not going care if you live in wun nice house
or wun moa smaller one.

Da telephone poles and wires
going be wun tangled mess

and broken glass going be everywheah

as rooftops across da land
get peeled away in da stormy frenzy.

Wen da hurricane come
you going realize how fortunate you wuz

in da previous years of near misses
wen nutting wen hit.

Foa sure in da day aftah da disastah
you going be standing in wun daze

wen you check everyting out.

Wen da hurricane come

Maddah Earth
going make you feel tiny and helpless

and you going wondah
why da hell she got so angry.

So no freak out
wen all da toys get tossed around

and all da sand castles crumble.

Wen da hurricane come
you going wish dat it nevah arrived.

Joe Balaz has created works in American English and Hawaiian Islands Pidgin (Hawai’i Creole English).
He presently lives in Cleveland, Ohio, and he is the author of Pidgin Eye

Five poems by Alisa Velaj


It’s so cold that breaths are freezing up,
pigeons are numb under roofs,
the mist o’er the snow mums in unbroken silence…

One bygone February, in Prague,
Hrabal had a vision of the most peaceful season,
while trying to feed the poor pigeons…
Then…cherubim simphonies blasted from heavens!

Hrabal     Hrabal     Hrabal
The 5th floor of the hospital echoed the knell
for the least fulfilling journey of the Man,
who melted frost away from guitar strings!

February 2019


* Bohumil Hrabal (1914-1997) – distinguished dissident Czech writer.


Translated from Albanian by Arben P. Latifi



– 1-

A diaphanous dawn stretches lazily over trees.
A blackbird, here and there, atop leafless branches.
The sky, on its part, pours on us bleaching light…

-2 –

Oh, long must we have slept under the red roof!
What the stars didn’t say, still reached us as hushed gossip.
– I’m all a magnolia flower, the girl whispers to her lover.
He scans her in thoughtful silence, a snowy silence.

– 3 –

– What’s that bird looking for while hovering on and on?
– The sunflower hidden somewhere unknown, my fir tree.
He then eyes the tree trunks and his beloved,
lets a flammea flower shoot out of his chest,
and marvels at her till the next sunset…

– 4 –

A sunflower, perhaps, in every blackbird’s mind.
A flammea, not only where it sprouts…
A dream that red roofs dearly miss. A flame blazing in a corporal cloud!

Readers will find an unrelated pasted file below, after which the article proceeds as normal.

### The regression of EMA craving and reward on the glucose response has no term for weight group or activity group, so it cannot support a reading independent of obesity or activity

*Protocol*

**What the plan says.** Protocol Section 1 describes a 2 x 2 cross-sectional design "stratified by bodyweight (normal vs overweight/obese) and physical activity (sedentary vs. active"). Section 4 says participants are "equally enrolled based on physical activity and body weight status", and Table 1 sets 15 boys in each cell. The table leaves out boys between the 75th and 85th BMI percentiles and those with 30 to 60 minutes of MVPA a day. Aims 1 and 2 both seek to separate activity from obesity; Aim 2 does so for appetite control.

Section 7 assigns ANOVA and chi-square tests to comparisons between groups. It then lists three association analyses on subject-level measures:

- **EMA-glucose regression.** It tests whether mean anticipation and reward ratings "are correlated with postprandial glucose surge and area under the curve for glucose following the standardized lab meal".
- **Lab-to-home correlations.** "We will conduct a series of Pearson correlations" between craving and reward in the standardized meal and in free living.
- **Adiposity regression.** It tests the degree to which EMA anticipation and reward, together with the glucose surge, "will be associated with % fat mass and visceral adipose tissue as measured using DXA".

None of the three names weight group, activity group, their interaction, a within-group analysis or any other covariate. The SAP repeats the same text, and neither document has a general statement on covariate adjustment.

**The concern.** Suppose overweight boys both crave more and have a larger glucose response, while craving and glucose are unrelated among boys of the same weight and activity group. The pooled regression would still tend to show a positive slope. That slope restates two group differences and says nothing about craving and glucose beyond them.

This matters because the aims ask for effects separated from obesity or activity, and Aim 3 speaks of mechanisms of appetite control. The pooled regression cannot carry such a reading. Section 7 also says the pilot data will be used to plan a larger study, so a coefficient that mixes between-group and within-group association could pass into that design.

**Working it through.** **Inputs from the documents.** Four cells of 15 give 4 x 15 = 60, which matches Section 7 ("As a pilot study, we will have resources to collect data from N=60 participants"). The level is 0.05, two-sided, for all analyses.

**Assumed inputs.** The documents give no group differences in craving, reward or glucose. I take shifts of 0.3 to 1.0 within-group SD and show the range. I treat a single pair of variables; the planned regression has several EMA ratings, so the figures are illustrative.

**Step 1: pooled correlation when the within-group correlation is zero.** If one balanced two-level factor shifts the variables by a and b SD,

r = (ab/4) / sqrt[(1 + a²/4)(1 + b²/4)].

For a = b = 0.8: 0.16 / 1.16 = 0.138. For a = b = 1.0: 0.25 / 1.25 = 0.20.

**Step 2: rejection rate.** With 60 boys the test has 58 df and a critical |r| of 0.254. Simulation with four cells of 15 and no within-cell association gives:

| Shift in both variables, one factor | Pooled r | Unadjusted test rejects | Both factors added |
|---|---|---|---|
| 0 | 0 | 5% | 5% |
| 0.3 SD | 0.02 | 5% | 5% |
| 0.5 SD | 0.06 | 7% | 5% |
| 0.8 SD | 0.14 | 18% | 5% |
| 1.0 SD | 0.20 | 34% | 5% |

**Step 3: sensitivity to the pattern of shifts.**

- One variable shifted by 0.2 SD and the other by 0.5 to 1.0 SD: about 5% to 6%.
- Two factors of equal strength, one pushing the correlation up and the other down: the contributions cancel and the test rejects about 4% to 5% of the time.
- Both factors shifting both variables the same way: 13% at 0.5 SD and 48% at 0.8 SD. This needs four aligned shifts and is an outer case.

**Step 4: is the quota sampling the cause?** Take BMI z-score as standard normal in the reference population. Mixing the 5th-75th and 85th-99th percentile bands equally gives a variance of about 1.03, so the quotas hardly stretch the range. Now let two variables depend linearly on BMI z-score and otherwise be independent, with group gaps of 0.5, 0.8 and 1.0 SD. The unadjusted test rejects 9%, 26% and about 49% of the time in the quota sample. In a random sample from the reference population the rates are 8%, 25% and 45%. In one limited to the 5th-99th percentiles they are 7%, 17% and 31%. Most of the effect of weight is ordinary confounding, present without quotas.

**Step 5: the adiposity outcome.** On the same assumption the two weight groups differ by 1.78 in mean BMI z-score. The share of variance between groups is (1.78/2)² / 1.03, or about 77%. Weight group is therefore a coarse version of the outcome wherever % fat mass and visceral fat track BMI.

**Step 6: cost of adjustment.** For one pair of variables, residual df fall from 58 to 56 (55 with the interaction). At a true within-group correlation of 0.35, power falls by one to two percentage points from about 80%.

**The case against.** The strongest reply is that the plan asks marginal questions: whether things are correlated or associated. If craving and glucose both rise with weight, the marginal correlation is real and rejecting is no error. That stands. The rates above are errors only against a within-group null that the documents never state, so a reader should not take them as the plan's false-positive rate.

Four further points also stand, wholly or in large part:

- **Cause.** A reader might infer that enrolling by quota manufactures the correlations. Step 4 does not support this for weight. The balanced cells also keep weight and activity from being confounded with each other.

Translated from Albanian by Arben P. Latifi




It’s no surprise their eyes are startled. Snow flakes mingle with their manes. They look down for an instant and then throw a fixed, prolonged gaze at some pointless direction. Suddenly, one of them snorts and turns his eyes toward me. There is so much innocence deep inside them! Like the babies’ eyes trying to get accustomed to the light. The longer they look at you, the more peaceful those pupils grow! And I feel so ungrateful, when I think of the fire awaiting me at home, on the mountain peak. For I do have a holy fire that eternally waits for me. These creatures, instead, will remain lonely by the barren trees, subject to the empathetic sighting by travelers like me, which, after all, remains just casual sighting…



Translated from Albanian by Arben P. Latifi




The broad-shouldered man is indifferent to the snow.
He rules abandonment out by way of tunes.
Leaning onto him, his wife enjoys the organ music and winks.
They lull the woods and thaw the snow away…
Friends with the blackbird, afore and after her migration,
Migrant nomads of Dionysian blood they remain! 



Translated from Albanian by Arben P. Latifi





I never waited for love at sundown.
Pilgrims arrive, bulging with sorrows,
or nomads, often wandering purely at random…

Never did I wait for love at sundown.
Dusks and nights, one shouldn’t be allured
by bodies earlier unknown on the full map of light
(if it so happens, they’re merely fake lures).

On a narrow path, from a cliff behind firs,
I’ve watched for love like a blind man craves eyesight.
Ah, I know love’s whims!
It tends to steer away from flowery build-ups…


Translated from Albanian by Arben P. Latifi


Alisa Velaj was born in 1982 in Albania. She has been shortlisted for the Erbacce-Press Poetry Award in 2014. Her poetry have been published or are forthcoming in CultureCult Magazine, Stag Hill Literary Journal , The Quarterly Review, Orbis, The Linnet’s Wings, The Stockholm Review of Literature, Poetry Space Showcase, The Seventh Quarry, among other publications. Her poetry collection, With No Sweat At All, will be published by Cervana Barva Press in 2019.

Wen I Get to Heaven, by Joe Balaz

Wen I get to heaven

if I get to heaven

dey going give me
wun pair of wings.

Wen I have dem attached

I going soon find myself
in front of wun towering podium

wheah wun seraph
wit wun lawyer’s necktie

will begin to present
all of my devilish deeds.


On each reference

wun baldheaded cherub
smoking wun cigar

going come up behind me
and pluck out wun feather.


No doubt
wen my session is ovah

I’ll find myself

stuck on some isolated cloud
wit aerial nubs

watching everyone else
fly around in evahlasting bliss.


To make mattahs worse

even my harp strings
will be broken.


Wit such anticipated
good fortune

I would probably
be bettah off in hell

shooting craps
foa wun glass of watah.


Joe Balaz has created works in American English and Hawaiian Islands Pidgin (Hawai’i Creole English).
He presently lives in Cleveland, Ohio, and he is the author of Pidgin Eye

The Testimony of the Skaters and the Transcript on the Rink by Emily Martin, reviewed by Clara B. Jones


Emily Martin
The Testimony of the Skaters and the Transcript on the Rink
Gauss PDF

Unpaginated (16 pp)


Hinging outward and then turning in
Is it not a return to order
I will turn toward
I will not be able to help it
Passive voice as dream logic

Emily Martin (2019)